In 2005, the Mountain Goats released an album titled The Sunset Tree, which comprised a series of songs drawn from frontman John Darnielle’s experiences with childhood abuse. The standout song of the album is “This Year,” a cathartic anthem for anyone who’s ever felt (whether figuratively or literally) the bootheel of an oppressor pressing down on his or her neck. The defiant teenager of the song describes the violence he faces at his stepfather’s hands with a well-practiced nonchalance, and he looks ahead to his eighteenth birthday as the light at the end of the tunnel. The chorus repeats, “I am gonna make it through this year if it kills me,” a figure of speech whose invocation of death feels like an outside possibility at the very least.
“This Year” was released around the same time that Bing Liu began shooting the footage that would eventually become part of his debut documentary, Minding the Gap. A teenager at that time, Liu could even have been listening to the Mountain Goats as he filmed himself and his friends doing skateboard tricks in the parks and parking garages of his hometown of Rockford, Illinois. "Regardless, “This Year” (Liu's choice for the end-credits music) serves as a nice encapsulation of Minding the Gap, which draws from twelve years of footage to tell the intertwined stories of Liu and two friends, Zack and Keire." Over the course of the film, we watch them grow into men, struggling to deal with the fallout from their troubled upbringing and their own mistakes.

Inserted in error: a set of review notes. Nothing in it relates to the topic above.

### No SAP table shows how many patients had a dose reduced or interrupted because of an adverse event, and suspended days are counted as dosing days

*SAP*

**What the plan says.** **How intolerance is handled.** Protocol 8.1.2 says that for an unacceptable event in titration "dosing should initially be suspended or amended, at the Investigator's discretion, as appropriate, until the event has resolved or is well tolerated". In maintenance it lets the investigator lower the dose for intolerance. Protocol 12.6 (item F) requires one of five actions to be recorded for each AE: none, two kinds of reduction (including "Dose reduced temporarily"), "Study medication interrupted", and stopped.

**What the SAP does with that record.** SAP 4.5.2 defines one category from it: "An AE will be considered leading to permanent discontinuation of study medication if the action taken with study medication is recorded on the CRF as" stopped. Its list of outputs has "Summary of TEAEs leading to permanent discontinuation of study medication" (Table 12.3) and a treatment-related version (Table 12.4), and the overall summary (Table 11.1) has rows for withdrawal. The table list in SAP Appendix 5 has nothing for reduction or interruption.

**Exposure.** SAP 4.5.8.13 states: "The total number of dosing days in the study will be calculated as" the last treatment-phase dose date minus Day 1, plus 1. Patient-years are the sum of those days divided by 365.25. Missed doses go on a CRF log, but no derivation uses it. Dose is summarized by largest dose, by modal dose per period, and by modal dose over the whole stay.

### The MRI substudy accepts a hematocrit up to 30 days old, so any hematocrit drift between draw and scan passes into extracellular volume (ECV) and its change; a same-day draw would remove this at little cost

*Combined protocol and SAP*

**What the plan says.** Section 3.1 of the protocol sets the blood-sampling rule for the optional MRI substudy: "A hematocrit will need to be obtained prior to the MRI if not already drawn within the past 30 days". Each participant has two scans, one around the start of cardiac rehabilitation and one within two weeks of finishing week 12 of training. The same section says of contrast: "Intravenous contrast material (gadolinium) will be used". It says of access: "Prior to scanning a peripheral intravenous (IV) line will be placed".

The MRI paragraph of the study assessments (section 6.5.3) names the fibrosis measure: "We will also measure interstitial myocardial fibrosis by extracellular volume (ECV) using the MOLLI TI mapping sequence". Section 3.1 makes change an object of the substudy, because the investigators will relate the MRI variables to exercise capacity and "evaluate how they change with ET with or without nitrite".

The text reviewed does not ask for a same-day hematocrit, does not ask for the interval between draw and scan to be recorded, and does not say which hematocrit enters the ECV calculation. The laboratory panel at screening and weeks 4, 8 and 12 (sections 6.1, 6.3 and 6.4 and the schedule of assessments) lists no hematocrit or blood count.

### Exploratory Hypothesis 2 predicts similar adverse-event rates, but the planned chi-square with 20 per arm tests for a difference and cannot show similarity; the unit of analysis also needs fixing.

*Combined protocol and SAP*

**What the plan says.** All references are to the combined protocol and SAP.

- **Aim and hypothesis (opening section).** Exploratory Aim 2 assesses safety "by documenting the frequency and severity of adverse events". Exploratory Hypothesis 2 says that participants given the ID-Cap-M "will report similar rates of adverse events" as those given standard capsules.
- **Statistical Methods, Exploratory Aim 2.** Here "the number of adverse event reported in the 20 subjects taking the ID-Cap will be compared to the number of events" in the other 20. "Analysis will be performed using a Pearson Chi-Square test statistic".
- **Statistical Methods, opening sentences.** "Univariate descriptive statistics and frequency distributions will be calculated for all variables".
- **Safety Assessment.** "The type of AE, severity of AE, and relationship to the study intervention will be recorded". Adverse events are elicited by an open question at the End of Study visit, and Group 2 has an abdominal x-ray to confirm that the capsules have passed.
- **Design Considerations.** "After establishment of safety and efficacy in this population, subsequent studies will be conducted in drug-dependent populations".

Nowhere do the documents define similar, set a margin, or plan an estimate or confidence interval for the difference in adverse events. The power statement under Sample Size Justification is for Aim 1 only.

Considering that Liu has been friends with Zack and Keire since childhood, his unsparing eye in crafting portraits of them is astounding. Zack is a good-looking, charismatic subject, quick with a quip and a grin; but Liu does not cut away from moments when Zack’s behavior curdles into bitterness, addiction, and violence. Keire’s sweetness and emotional vulnerability are endearing, but the camera stays on him even when that emotional vulnerability becomes painful to watch. Such careful use of detail makes Minding the Gap much more than a document of three members of Rockford’s skateboarding community. Liu is after something much bigger than Linklater-esque nostalgia, and his ambition shows.
This ambition reveals itself about halfway through the film, when Liu turns the camera on himself and begins to explore how the physical abuse he suffered at his stepfather’s hands shaped him. As he probes at his own home life, details about Zack’s and Keire’s backgrounds begin to trickle into the film as well. Parallels emerge: abuse, loneliness, self-loathing, resentment, regret. Eventually, the documentary becomes about home, or the idea of it, with the declining industrial city of Rockford serving as a manifestation of the forces exerted by a place of origin upon a person. The past has its own gravity, pulling at us, keeping us in the same circular orbits we’ve always known. To break free requires tremendous resolve, not to mention a little outside help.
I won’t reveal whether Zack and Keire manage this escape. The film’s resolution is somewhat beside the point anyway. It matters more that they persist, year after year, despite the wounds of the past and the difficulties of the present. And Liu doesn’t forget the skateboarding footage that was the genesis of the entire project. His camera glides smoothly, almost dreamily, in the wake of these skaters, finding in their movements a peacefulness and ease that eludes them elsewhere. Watching them, we feel the hope that is glimpsed in that Mountain Goats song: “There will be singing and dancing in Jerusalem next year.”